Aero dynamic 05 April 2012
Improving vehicle aerodynamics can go a long way to helping transport operators improve efficiency and cut fuel costs. Dan Gilkes reviews latest efforts being made by bodybuilders to get in on the act
Lighter, stronger materials, improved structural design and slippery aerodynamics are increasingly important aspects of the bodybuilding world. Customers always want to carry more, but use less fuel doing so.
Let's face it, though: many box or curtainside bodies are just that – boxes – with all the aerodynamic properties of the proverbial house brick. Cab roof spoilers, side skirts and other aerodynamic aids go some way to smoothing air flow over a vehicle, but by designing curved lines into the body, it is possible to improve economy even further.
The likes of Bevan Group, with its distinctive Icon Luton body, have been making big strides in aerodynamic shapes for large vans and light trucks in particular. Now, truck manufacturers are getting in on the act, too. Take DAF, which has been constructing its own box and curtainside bodies for the LF and some CF65 chassis at its plant in Leyland for some years. Now the firm is to launch a full Aero body for its LF trucks. "It uses a curved front end and a diffuser on the rear of the body, but we wanted to avoid any compromise on loading," exlains marketing director Tony Pain.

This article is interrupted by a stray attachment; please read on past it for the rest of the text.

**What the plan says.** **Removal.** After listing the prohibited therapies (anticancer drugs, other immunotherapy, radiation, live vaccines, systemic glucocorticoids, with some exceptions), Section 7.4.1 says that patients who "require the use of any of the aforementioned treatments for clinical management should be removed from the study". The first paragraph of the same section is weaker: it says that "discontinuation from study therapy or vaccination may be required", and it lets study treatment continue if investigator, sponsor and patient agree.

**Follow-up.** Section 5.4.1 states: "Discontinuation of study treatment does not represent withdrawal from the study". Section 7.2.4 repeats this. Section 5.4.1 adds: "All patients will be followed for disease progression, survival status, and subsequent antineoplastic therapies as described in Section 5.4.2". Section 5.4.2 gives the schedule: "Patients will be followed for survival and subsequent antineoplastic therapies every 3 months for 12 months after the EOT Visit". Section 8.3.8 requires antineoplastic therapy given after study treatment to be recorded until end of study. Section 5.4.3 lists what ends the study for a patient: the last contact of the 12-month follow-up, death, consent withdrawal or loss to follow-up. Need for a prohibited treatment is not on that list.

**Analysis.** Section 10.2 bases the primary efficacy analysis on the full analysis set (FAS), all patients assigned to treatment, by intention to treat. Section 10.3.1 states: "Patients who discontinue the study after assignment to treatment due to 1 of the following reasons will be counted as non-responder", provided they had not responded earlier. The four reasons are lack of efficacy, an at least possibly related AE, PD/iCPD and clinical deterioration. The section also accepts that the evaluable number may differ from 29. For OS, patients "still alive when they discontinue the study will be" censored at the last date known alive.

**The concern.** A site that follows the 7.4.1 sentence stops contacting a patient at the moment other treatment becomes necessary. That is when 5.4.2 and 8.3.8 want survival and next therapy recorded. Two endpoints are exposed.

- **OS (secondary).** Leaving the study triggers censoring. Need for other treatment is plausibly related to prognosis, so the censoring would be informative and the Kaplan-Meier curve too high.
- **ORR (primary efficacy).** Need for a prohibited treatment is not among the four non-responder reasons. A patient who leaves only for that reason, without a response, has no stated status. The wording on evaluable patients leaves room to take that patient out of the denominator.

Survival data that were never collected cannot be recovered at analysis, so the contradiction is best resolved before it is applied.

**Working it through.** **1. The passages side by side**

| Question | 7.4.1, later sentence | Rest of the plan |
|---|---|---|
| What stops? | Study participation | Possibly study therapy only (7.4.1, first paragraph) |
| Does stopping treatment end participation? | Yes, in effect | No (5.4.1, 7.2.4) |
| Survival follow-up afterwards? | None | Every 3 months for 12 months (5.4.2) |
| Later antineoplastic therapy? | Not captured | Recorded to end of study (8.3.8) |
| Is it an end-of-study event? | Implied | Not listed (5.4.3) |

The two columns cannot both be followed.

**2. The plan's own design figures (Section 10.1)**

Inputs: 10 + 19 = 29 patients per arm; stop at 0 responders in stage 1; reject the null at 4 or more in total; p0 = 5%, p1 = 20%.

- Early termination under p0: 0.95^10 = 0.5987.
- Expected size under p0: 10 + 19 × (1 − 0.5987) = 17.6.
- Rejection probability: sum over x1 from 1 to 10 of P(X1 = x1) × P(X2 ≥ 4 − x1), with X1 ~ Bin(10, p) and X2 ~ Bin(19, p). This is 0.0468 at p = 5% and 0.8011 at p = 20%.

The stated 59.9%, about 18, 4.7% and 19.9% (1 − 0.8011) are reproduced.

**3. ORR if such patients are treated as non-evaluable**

The front bulkhead is therefore the same height as the rear 2,260mm aperture, though internal height stretches to 2,345mm. A choice of internal lengths from 5,065mm to 6,725mm is available, along with two widths of 2,480mm and 2,350mm. This provides useable load volumes of 28—37.5m3.
DAF's aero body is said to offer a potential for big fuel savings without cutting into useable space. "We believe we can save about 8% in fuel compared to a normal roof spoiler," continues Pain. "But the Aero offers 98% of the capacity of a standard box. It costs a bit more, but the payback is within two years, so I think that between 30 and 40% of our LF bodies could end up being the Aero model."
DAF has quietly become a major force in the UK bodybuilding market, providing box and curtainside bodies for its UK-built trucks. "Last year we did over 900 LF and CF trucks, which puts us into the top five bodybuilders in the UK," states Pain. This figure means that around one third of all LF box and curtainside trucks sold in the UK last year were built by DAF. The biggest problem for a volume truck manufacturer tackling bodies however, is that most UK customers are very specific about their demands, making each truck slightly different to the next.